Cerebral palsy; a bibliography
Gillian |Maguire
2005
pdf document

Group upbringing goes West ; a diversion
Andrew Sutton
2014
Seminar paper

A continuing journey – the education of children with cerebral palsy
Norman Perrin
2007
pdf document

Conductive Education; maximising independence
Eszter Agocs
2009
Journal article

To find these items just go to and search the catalogue by author or words from the  title

http://e-conduction.org/virtual-library-new/

Laird Heal and Evaluating The Integrated Management of Cerebral Palsy

Last summer I did a posting on Sylvia Kottler, an early pioneer into Conductive Education in the US and the papers she wrote. This led to Andrew Sutton  reminding me of a report of a research project on Conductive Education done  in Wisconsin, US, and published in 1972.

Since then I have been investigating the report and Laird Heal its author.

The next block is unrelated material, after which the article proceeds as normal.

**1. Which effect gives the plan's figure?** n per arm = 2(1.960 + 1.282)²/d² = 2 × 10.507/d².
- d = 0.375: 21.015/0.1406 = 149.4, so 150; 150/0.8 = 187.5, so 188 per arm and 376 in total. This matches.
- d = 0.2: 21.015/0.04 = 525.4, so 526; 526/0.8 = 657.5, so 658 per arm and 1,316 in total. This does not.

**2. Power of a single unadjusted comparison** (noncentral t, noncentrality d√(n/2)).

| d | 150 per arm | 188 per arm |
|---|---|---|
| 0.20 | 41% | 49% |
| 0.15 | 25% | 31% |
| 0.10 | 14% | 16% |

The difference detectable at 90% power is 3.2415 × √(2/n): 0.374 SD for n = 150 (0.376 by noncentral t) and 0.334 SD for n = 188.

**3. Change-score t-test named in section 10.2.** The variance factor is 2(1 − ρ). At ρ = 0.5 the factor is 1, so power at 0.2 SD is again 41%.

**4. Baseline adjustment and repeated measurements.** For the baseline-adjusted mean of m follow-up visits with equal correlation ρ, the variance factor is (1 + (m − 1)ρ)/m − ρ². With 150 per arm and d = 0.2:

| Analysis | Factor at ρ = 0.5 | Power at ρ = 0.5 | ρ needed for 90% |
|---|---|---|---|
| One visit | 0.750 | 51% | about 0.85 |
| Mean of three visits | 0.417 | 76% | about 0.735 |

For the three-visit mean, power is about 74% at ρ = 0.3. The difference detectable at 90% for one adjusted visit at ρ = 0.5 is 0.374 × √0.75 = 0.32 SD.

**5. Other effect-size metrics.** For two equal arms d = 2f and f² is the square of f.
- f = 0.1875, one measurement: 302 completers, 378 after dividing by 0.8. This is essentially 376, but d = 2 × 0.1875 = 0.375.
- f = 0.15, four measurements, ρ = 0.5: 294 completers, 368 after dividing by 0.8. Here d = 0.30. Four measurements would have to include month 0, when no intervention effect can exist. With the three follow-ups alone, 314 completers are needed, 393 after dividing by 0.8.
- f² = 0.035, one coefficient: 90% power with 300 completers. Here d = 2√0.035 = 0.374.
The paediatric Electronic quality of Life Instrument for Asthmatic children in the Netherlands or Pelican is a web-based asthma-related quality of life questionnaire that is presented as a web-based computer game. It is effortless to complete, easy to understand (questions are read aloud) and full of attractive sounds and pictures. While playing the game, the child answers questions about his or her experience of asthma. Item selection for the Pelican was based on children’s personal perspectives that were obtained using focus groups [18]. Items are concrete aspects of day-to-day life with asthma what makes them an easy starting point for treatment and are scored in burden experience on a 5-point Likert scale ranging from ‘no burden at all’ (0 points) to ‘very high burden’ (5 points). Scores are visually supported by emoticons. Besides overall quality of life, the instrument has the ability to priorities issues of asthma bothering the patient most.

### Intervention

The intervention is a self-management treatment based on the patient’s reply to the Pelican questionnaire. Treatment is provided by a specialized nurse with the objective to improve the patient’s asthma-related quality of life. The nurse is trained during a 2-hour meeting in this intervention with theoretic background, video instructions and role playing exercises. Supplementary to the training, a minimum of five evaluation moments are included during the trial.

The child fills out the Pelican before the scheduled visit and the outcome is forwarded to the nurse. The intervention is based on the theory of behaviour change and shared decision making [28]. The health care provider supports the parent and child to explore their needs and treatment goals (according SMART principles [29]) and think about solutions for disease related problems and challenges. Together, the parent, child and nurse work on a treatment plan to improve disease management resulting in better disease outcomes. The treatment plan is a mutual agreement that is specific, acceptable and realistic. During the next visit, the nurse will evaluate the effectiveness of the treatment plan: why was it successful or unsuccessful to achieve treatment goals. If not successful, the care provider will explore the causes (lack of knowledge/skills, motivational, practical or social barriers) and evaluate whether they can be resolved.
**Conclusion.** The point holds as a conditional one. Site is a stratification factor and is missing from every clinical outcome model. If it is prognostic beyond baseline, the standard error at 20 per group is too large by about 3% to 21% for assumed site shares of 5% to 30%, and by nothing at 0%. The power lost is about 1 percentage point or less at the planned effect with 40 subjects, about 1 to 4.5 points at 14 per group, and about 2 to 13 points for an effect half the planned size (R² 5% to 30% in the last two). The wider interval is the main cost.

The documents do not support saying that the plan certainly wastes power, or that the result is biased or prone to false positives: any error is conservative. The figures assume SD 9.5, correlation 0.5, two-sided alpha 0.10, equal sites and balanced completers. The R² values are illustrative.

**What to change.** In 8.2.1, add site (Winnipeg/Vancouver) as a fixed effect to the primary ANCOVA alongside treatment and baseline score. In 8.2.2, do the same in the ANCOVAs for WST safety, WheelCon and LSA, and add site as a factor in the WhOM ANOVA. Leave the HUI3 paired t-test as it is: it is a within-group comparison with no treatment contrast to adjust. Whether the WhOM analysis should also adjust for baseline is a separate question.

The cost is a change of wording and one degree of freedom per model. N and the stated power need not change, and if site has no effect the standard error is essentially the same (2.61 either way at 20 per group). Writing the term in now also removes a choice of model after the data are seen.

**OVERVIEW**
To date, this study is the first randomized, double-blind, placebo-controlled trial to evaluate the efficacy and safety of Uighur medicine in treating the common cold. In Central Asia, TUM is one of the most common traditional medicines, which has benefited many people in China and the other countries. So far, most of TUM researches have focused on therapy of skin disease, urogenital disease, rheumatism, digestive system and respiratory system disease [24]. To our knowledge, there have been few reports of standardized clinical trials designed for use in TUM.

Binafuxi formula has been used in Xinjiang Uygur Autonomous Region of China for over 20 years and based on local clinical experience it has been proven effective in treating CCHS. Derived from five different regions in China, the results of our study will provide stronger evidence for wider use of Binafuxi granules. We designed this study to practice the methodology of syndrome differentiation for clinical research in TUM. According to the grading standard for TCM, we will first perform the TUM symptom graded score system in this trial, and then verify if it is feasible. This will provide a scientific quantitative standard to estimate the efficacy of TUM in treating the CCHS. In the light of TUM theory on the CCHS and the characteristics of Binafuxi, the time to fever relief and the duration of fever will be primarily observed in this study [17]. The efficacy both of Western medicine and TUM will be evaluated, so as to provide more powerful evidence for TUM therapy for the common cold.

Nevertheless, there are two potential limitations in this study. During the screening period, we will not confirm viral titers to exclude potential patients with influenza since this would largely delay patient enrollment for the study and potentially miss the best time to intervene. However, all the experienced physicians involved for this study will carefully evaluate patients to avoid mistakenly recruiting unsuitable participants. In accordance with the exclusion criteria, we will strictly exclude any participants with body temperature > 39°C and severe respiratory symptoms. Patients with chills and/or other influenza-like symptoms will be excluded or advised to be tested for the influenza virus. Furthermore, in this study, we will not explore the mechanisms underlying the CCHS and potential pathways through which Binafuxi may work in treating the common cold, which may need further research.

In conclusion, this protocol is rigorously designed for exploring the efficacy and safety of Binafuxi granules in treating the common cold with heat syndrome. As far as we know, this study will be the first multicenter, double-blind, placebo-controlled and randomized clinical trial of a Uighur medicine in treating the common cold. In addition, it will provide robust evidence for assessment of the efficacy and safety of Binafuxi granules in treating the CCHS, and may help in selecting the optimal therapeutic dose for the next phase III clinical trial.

This is what I found.

In the late 1960s a US university professor, James House, visited the State Institute in Budapest and this was reported via an interview in Ideas of Today (Maas, 1968).

 In the Fall of 1968 a research project, The Integrated Management of Cerebral Palsy, funded by the US Office of Education, Bureau of Education for the Handicapped (DHEW/OE), was initiated and directed by Professor House, as reported by Heal in the acknowledgements of its published report:

 There would have been no IMCP project without the tenacity of its founder and original director, James B. House who overcame overwhelming obstacles in order to introduce Conductive Education to this country. The talent and energy of Margo House, the project’s original supervisor were also essential to the founding of the program. (Vol.1, p.i)

 

The ICMP project was funded to evaluate a program that replicated as nearly as possible the procedures used at the Institute of Movement Therapy in Budapest Hungary  (Vol.4, p.1)

Professor House left the project in 1970 for personal reasons and Laird Heal, an experimental psychologist (Vol.1, p.55 ) and associate professor of psychology, perhaps an unusual choice, took over from him.

It is interesting to note the following statement in the Introduction to the Report: